time since September 2000, enjoy the luxury of free movement in
two-thirds of their 50 km long and a few km wide Strip (a third
is taken by Israeli settlements, army bases, and roads for Israelis
only), with nothing but an electronic fence to limit their freedom.
on the pictures of Palestinian policemen training in destroyed
police bases in Gaza, the Israeli News expressed hope that stolen
Israeli cars would soon be returned to Israel. Indeed, stealing
Israeli cars was a prosperous Palestinian industry. Car thieves
used to steal thousands of cars, taking them to the Occupied Territories
to be re-sold or broken down for spare parts. Almost everyone
was happy: the thieves enjoyed a good income, the owners bought
new cars paid by the insurance, the State enjoyed the high taxes
on new import cars and had little motivation to stop the thieves.
There are about 12.000 stolen Israeli cars in Gaza, 5.000 of them
used by Palestinian security forces. Now, thanks to the re-emerging
Palestinian Police, Israelis hope to get their stolen cars back.
Why not? In times of peace, stolen goods should be returned.
read the following short report, published on page 12 of Ha'aretz
on the 6th of July.
units of the Israeli army have received for operational use 23
high-priced jeeps of the Palestinian Police, seized by Israel
during fighting in the territories. Last year, during the siege
on Arafat's headquarters in Ramallah in Operation Defence Shield,
a commander of an elite unit detected 23 Land rover jeeps. The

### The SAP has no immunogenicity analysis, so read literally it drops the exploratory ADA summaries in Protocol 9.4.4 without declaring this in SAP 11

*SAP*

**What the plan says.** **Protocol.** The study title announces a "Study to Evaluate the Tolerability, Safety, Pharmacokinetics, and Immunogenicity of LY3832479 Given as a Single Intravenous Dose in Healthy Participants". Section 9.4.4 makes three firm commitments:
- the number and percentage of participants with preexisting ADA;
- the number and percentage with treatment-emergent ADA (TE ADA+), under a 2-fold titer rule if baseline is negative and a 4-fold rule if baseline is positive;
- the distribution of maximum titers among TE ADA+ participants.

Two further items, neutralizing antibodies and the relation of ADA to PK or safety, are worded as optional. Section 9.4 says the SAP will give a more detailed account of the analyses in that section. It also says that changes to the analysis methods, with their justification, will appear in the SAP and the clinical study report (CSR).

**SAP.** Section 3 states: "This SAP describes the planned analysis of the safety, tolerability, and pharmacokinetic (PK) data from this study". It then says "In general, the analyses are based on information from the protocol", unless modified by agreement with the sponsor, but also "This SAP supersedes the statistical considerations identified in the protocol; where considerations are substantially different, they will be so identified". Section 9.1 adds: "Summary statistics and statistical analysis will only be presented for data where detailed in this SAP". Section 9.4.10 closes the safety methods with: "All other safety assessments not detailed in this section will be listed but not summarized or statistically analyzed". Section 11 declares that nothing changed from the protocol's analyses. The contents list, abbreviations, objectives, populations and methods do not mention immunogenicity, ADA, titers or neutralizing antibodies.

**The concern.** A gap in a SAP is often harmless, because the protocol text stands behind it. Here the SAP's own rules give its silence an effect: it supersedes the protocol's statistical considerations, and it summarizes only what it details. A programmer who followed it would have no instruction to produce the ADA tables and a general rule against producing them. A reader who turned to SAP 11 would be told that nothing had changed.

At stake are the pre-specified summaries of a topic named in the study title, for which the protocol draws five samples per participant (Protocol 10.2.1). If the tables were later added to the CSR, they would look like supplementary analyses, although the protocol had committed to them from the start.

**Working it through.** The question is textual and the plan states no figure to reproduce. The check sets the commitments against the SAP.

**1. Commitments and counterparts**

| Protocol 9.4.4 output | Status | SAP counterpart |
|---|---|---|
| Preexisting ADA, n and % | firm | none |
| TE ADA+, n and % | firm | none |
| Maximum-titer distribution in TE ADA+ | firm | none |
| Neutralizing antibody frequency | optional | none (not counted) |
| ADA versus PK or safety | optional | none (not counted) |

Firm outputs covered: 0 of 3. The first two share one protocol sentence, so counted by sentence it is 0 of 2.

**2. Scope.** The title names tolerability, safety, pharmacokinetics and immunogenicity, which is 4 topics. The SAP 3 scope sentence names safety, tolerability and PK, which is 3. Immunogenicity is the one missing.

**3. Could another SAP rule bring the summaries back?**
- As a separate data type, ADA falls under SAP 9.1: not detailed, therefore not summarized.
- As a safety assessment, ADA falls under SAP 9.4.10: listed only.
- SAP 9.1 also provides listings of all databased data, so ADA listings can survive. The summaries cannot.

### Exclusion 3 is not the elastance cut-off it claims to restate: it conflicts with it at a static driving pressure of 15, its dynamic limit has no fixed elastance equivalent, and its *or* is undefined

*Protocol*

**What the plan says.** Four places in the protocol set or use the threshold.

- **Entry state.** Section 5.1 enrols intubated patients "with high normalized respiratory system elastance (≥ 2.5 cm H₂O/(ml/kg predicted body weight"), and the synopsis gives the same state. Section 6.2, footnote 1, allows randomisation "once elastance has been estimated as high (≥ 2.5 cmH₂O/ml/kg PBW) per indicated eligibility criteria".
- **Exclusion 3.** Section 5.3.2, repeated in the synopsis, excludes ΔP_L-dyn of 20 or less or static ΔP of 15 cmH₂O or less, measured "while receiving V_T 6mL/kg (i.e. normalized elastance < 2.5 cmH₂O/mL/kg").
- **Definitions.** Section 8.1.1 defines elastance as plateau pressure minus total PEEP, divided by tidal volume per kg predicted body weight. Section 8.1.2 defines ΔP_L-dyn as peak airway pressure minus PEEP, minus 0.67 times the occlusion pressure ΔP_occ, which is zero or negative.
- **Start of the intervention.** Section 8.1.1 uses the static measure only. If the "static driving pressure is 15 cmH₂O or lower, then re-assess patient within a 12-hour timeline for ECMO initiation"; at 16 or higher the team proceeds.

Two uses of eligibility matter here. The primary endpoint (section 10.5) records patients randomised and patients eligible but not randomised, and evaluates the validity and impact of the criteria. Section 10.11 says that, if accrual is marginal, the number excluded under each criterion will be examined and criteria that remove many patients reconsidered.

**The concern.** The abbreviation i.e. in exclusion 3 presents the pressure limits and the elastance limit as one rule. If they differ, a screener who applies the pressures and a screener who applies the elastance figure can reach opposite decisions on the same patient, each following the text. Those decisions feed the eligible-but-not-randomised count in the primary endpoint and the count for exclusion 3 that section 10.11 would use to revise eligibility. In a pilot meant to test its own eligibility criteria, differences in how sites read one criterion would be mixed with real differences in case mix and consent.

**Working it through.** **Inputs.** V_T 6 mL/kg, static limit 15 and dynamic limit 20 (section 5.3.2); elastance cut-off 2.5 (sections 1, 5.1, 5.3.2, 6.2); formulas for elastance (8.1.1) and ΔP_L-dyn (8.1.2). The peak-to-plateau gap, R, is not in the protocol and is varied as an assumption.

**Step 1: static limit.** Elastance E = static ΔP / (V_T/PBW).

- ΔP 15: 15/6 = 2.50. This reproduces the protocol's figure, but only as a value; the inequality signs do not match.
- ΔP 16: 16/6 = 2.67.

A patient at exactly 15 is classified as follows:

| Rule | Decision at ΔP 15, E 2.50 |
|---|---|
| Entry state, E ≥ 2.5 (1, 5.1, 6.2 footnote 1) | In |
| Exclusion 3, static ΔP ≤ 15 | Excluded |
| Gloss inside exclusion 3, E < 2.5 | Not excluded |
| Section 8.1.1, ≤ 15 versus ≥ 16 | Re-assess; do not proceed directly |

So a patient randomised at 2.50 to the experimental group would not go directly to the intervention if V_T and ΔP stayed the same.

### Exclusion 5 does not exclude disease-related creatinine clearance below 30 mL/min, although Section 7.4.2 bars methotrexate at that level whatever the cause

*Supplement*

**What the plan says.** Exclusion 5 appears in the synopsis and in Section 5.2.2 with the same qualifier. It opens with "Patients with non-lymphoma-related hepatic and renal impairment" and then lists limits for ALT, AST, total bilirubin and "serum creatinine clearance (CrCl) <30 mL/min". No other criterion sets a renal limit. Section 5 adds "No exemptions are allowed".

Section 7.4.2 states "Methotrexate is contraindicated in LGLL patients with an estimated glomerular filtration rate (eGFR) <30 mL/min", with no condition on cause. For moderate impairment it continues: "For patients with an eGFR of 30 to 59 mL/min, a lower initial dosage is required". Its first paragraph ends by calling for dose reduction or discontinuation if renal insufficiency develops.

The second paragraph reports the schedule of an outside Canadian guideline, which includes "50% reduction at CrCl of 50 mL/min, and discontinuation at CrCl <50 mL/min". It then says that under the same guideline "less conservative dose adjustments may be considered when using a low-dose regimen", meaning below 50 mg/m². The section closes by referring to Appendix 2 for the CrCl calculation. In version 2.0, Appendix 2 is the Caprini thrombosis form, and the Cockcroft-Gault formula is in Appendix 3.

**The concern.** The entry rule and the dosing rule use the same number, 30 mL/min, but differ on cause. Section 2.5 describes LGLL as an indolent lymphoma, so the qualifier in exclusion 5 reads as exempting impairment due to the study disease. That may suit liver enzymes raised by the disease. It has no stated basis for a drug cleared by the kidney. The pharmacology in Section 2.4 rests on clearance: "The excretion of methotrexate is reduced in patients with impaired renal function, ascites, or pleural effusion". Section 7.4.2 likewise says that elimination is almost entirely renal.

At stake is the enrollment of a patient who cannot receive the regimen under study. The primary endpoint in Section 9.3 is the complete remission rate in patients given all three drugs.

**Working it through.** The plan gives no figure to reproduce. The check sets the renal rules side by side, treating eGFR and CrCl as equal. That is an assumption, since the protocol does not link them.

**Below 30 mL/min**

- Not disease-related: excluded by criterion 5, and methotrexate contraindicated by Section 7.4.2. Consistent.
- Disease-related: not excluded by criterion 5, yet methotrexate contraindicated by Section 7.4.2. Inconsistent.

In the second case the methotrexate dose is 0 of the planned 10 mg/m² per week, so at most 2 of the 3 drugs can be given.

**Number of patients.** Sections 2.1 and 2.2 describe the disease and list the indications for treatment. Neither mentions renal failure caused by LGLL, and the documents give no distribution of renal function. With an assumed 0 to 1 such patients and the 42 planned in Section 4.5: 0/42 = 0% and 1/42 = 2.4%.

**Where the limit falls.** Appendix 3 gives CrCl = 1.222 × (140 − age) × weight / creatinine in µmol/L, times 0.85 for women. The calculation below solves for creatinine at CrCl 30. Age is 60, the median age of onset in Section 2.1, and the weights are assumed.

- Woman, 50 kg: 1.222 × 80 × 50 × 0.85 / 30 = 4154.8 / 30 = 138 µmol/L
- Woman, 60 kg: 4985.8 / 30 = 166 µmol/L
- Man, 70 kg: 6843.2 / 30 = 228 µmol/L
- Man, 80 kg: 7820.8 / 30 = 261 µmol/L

British manufactured jeeps cost hundreds of thousands of NIS each.
Thanks to their design, they were especially suited for that elite
unit […] Ever since, several elite units have competed for the
vehicles, all eager to get them. It now turns out that the army
has decided to give the jeeps for the use of several elite units;
among those enjoying them is probably the unit whose commander
seized them in the first place."
is outraged by a recent change in US policy: starting this month,
Israelis need to apply for a visa to get into the States. Since
its announcement, this issue has been constantly in the news.
Having to apply for a visa, which includes such draconic measures
as "a personal interview with a consular official in English"(!),
as Ha'aretz (9.7.03) notes, is conceived as a slap in the
face to those tens of thousands of poor innocent Israelis who
just want to spend a few thousand dollars on a trip to the other
side of the world. Israelis feel insulted, humiliated, criminalized
and violently curtailed in their freedom of movement, all in the
name of "security reasons" (what an excuse!). As Ha'aretz
put it, in a passionate editorial devoted to this outrageous American
with all due sympathy, especially in Israel, for the American